Cornwall’s first “living wall” habitat set to grow in Falmouth Harbour


General News

October 17th

How similar blocks are beginning to colonise in Newlyn – and the new “Habitiles” tiles being installed in Falmouth – photos Kier & Falmouth Harbour

A Falmouth harbour wall that was sparse of wildlife is set to become a bristling habitat of marine flora and fauna due to the installation of ‘habitiles’ designed to increase biodiversity.

New “Habitiles” attached to the east wall of Cornwall Council owned, Church Street Car Park are designed to provide niche habitats for a wide variety of inter-tidal marine species, helping to increase and maintain biodiversity in the heart of the harbour.

Falmouth Harbour has been working with Cornish environmental charity Our Only World in partnership with Falmouth Town Council and ARC Marine – a British company providing environmentally friendly solutions to the marine industry.

“A flat harbour wall doesn’t have the nooks and crannies which attract a diverse marine habitat and this is what the tiles aim to replicate,” says Tina Robinson from Our Only World. “We’ll see seaweeds and algae making their home here which then provide shelter and food for small invertebrates which in turn become a food source for larger animals.”

The textured tiles designed by ARC Marine (recently nominated for the prestigious Earth Shot prize) are made locally in Truro, Cornwall utilising the waste by products from the granite and quarrying industries. ARC Marine’s concrete has 91% reduced emissions when compared with Ordinary Portland Cement (OPC) and will soon be certified carbon neutral. They have also been certified to ensure they do not leach any toxic material into the environment and do not contain any plastics or steel reinforcement which can lead to concrete degradation once exposed to seawater.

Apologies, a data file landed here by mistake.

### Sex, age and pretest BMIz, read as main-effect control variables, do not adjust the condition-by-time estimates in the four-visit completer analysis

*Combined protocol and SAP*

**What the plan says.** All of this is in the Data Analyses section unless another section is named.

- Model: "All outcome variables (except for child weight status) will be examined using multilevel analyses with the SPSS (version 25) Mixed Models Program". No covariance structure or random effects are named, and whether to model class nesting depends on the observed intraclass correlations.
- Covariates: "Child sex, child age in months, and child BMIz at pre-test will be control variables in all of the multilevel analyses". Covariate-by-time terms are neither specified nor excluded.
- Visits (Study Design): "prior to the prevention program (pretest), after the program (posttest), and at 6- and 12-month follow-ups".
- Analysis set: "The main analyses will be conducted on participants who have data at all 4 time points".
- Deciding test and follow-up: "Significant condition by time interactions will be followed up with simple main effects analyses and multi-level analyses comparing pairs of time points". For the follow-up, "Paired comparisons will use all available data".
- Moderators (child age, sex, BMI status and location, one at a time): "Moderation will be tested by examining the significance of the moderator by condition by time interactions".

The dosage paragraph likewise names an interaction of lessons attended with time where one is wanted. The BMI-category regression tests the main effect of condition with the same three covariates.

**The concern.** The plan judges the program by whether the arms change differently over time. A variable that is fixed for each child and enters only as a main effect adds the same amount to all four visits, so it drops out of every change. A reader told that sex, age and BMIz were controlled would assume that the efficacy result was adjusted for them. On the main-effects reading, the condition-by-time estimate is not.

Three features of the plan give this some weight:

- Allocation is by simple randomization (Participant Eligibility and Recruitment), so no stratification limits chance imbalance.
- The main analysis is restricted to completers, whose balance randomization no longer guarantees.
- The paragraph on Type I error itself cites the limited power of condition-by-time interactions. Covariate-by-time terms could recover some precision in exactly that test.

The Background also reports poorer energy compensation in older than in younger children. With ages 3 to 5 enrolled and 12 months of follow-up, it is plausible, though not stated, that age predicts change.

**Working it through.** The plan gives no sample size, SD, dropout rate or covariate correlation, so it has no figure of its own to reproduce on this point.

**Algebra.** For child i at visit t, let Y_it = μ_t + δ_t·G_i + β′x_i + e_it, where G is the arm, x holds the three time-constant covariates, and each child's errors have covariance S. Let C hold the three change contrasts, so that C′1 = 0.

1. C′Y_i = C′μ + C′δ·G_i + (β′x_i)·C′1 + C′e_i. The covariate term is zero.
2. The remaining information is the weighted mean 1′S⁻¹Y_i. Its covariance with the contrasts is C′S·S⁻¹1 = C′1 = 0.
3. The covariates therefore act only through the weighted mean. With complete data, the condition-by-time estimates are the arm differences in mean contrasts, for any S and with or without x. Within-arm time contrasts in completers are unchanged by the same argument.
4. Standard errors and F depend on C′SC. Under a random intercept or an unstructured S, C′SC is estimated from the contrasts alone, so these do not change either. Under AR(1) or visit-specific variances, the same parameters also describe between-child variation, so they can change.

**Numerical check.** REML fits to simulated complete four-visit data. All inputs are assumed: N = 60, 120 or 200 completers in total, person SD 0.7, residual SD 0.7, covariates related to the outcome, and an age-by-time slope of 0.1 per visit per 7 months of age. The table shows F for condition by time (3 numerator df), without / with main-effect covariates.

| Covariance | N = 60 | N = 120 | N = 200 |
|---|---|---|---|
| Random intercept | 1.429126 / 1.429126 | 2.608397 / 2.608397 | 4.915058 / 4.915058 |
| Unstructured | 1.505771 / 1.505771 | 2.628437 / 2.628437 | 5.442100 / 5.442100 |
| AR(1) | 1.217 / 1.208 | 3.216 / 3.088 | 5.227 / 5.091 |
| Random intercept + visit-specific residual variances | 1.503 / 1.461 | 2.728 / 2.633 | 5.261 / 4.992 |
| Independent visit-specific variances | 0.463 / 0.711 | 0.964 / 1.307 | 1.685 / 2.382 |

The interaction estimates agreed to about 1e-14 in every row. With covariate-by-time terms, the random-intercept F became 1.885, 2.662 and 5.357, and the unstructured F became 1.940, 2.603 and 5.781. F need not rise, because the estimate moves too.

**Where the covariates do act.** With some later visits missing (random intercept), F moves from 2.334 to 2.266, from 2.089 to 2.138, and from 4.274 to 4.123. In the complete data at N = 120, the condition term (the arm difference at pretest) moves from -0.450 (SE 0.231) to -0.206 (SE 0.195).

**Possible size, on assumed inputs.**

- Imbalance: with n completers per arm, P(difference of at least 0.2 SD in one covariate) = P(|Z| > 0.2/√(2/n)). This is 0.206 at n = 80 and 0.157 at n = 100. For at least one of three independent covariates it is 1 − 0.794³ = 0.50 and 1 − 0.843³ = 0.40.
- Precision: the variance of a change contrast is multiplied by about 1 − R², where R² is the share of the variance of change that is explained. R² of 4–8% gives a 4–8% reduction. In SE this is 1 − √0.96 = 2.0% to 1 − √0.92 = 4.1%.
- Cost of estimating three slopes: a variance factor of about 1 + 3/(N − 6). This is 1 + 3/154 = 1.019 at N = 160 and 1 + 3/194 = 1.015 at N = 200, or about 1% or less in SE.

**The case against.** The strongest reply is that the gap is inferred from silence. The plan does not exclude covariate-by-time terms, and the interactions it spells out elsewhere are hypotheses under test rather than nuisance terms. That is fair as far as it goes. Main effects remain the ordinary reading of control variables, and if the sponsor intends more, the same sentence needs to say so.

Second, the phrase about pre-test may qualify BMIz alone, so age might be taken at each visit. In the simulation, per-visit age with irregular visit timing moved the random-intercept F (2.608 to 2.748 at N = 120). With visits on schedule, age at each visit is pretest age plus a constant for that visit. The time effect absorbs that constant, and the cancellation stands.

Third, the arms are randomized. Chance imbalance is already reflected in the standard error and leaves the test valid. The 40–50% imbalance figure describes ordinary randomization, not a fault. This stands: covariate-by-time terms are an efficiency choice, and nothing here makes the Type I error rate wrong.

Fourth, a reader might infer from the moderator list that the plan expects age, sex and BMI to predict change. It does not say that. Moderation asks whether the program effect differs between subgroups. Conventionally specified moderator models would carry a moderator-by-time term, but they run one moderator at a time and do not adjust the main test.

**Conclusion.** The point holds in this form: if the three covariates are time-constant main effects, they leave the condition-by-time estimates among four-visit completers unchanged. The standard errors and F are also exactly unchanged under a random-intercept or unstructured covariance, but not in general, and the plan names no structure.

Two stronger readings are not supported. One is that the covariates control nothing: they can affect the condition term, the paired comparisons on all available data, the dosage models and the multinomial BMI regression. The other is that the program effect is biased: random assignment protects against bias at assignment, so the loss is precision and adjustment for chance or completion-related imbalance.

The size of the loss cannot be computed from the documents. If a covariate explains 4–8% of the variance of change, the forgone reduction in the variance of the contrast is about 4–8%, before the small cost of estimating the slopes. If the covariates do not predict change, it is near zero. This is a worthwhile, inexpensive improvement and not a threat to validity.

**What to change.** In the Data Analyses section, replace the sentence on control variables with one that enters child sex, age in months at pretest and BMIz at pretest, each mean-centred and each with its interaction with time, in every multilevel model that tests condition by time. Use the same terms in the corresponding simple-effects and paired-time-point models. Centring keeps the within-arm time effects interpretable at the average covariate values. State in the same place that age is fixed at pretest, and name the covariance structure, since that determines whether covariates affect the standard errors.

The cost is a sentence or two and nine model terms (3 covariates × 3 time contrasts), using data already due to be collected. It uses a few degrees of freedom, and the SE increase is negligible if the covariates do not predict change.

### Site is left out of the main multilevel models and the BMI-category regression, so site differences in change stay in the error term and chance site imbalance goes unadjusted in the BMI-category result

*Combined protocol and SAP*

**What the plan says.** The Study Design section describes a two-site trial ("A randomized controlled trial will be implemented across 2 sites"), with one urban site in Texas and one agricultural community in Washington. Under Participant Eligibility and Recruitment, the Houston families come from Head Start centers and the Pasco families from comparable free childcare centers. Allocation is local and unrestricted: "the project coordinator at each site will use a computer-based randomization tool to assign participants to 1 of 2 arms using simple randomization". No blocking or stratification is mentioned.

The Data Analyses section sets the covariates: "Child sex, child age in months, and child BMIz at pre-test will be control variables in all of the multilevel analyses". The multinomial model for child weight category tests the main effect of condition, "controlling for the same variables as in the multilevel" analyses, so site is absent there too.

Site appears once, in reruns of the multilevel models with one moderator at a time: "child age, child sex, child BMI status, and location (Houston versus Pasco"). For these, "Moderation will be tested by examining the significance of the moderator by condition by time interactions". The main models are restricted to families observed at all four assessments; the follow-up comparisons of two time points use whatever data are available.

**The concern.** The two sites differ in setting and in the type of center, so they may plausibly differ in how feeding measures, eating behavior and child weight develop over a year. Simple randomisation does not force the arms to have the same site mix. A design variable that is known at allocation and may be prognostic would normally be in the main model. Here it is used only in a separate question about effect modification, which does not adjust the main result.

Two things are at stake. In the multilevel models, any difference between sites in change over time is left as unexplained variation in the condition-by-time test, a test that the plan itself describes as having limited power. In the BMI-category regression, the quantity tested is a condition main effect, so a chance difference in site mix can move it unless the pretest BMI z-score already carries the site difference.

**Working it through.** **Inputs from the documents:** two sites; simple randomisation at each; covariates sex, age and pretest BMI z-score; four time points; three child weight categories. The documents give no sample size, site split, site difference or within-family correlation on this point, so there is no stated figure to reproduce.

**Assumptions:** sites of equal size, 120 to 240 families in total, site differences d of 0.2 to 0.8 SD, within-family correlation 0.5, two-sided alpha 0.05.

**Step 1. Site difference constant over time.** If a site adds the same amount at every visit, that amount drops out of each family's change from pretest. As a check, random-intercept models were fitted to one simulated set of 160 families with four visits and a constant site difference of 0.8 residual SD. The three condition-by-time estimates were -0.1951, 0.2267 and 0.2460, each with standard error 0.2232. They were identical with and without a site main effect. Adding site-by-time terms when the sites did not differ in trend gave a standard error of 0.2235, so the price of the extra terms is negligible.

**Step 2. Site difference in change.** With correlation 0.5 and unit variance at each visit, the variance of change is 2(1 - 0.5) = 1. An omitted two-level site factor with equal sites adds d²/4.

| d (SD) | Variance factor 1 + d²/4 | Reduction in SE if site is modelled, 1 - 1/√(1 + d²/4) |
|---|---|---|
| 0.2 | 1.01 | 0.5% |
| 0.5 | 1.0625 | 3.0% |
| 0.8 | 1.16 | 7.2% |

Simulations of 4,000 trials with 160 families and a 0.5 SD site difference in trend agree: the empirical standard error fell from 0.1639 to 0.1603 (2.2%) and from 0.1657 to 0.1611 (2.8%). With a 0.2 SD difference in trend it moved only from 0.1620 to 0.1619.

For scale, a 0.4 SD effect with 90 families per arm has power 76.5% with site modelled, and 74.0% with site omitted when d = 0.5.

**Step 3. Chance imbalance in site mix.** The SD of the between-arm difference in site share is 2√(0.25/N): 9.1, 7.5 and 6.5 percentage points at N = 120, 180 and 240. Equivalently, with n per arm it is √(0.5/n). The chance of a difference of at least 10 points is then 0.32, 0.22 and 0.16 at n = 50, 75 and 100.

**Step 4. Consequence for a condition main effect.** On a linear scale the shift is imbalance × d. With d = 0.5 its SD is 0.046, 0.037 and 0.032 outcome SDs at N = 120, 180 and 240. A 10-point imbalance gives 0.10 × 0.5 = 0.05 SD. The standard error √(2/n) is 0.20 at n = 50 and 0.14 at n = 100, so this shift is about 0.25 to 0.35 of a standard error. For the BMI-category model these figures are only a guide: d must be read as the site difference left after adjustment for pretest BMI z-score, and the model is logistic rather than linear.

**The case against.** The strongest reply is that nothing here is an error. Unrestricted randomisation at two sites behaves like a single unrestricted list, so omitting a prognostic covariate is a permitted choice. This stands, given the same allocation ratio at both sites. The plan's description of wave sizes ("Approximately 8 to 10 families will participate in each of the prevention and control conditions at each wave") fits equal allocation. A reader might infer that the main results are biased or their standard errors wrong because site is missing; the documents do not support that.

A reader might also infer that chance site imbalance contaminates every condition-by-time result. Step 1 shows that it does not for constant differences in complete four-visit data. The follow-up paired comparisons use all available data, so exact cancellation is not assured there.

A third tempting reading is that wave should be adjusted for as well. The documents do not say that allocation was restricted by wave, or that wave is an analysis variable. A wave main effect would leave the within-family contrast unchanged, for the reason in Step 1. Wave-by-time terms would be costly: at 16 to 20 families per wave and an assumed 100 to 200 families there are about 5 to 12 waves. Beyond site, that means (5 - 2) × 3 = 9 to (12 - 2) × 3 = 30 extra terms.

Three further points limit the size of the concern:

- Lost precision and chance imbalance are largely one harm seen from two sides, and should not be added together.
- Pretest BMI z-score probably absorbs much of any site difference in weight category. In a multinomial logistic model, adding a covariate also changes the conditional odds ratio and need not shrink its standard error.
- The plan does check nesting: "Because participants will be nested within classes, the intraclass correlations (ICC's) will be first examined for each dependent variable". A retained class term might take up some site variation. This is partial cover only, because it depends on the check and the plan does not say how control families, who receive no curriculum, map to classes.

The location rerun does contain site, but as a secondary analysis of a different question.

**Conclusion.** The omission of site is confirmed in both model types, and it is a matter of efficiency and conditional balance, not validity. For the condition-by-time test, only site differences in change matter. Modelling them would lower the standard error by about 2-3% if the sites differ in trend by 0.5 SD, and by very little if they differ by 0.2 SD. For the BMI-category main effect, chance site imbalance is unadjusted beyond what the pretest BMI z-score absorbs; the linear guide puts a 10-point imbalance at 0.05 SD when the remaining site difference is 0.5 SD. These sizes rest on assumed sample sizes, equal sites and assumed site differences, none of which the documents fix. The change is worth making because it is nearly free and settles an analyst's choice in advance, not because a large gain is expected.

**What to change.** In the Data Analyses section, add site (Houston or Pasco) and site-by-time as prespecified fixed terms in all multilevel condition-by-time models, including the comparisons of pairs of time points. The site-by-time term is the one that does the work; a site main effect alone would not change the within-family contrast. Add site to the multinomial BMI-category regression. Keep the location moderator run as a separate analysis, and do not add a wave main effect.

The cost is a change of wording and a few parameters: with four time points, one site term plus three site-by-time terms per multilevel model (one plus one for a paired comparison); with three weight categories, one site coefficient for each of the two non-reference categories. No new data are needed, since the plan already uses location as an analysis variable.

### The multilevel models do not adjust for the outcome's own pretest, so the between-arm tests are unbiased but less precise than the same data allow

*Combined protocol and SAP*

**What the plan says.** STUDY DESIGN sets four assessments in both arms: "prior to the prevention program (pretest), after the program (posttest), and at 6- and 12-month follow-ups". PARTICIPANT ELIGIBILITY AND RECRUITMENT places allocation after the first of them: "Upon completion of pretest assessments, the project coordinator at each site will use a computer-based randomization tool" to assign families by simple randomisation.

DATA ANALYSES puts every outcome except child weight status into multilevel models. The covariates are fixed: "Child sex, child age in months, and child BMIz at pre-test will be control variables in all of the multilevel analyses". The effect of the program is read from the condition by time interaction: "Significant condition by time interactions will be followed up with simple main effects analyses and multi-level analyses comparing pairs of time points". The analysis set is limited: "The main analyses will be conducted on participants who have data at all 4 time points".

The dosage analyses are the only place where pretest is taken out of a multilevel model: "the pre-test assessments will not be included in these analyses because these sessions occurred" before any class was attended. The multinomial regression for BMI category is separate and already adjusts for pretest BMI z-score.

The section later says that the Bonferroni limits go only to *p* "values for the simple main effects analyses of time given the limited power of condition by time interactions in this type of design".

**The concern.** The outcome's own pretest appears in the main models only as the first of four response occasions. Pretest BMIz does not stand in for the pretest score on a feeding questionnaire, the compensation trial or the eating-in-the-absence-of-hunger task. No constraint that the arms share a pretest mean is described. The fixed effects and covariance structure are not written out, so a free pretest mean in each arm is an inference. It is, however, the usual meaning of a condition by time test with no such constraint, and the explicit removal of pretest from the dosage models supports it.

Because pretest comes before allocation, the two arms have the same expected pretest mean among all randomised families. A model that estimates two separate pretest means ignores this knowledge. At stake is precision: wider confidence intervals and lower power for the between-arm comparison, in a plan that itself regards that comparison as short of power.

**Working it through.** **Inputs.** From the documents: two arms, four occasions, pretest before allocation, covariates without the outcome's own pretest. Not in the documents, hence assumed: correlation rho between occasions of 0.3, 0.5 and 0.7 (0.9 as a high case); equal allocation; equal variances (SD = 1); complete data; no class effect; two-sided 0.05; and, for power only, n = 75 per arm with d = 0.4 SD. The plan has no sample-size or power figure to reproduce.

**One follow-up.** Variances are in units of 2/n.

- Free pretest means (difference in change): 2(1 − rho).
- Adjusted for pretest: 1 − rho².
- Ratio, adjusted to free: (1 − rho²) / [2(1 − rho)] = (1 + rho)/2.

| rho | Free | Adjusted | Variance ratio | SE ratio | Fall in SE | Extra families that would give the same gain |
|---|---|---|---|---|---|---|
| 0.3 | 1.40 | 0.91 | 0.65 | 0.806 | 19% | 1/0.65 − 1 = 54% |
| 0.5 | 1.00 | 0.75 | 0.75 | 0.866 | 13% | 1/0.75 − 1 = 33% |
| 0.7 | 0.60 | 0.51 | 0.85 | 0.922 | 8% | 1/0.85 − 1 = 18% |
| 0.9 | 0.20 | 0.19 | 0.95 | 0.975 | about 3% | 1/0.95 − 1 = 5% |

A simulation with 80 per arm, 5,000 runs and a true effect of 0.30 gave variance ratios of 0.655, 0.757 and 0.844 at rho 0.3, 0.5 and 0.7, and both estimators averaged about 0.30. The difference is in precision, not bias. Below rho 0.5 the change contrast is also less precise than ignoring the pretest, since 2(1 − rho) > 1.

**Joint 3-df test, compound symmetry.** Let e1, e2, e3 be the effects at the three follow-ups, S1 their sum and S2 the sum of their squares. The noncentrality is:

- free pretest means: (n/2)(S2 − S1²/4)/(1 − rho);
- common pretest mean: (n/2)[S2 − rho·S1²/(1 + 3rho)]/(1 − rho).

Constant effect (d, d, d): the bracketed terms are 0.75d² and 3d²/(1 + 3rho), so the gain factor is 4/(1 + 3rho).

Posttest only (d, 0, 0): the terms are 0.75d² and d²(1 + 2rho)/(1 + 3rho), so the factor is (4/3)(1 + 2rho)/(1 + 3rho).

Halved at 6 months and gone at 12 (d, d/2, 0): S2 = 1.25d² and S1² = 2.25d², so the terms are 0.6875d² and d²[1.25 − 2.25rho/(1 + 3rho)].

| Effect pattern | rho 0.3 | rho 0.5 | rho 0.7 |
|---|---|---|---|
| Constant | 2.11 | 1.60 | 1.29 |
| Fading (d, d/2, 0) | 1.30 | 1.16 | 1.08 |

Julian Chenoweth Manufacturing Director ARC Marine says “ARC Marine are proud to be delivering our products so close to our manufacturing facility and to showcase our innovations in providing a bespoke solution for the installation’s objectives. This project has already been a great learning experience in designing habitat enhancing features on existing sea walls and what species may benefit from rising and falling tides. We can’t wait to see the colonisation of marine organisms in the coming months and to improve these designs further on a much larger scale!

In March this year an ecological survey of the harbour wall was completed to establish a baseline level for biodiversity, with an aim to repeat this process again next year to monitor whether biodiversity increases.

“This is such an exciting project as we thoroughly expect the sea wall to go from a fairly barren expanse to a complex area hosting a greater variety of species,” says Falmouth Harbour’s Environment Manager Vicki Spooner. “And this gives us a great opportunity to work with local schools, colleges and universities to monitor the colonisation of these structures and develop survey skills.

“We’re really grateful to Our Only World and their funders Sea-Changers and the Matthew Good Foundation for facilitating this installation and we can’t wait to find out more about how these tiles can help to increase biodiversity within our harbour.”

There are eight similar living wall projects elsewhere in the world including one recently installed in Plymouth, four in Australia, while Newlyn in West Cornwall has a slightly different project underway involving textured blocks which create a type of reef in the harbour. After Falmouth, Our Only World will also be installing tiles at Mevagissey and Port Issac– and the charity hopes to spread living walls right around the UK coastline.

For information on the Living Wall project and Falmouth Harbour’s other environmental initiatives visit and for more about the work of Our Only World see To view the charity’s animated film about the project “What Lies Beneath” click here. The film is freely available to use and share.

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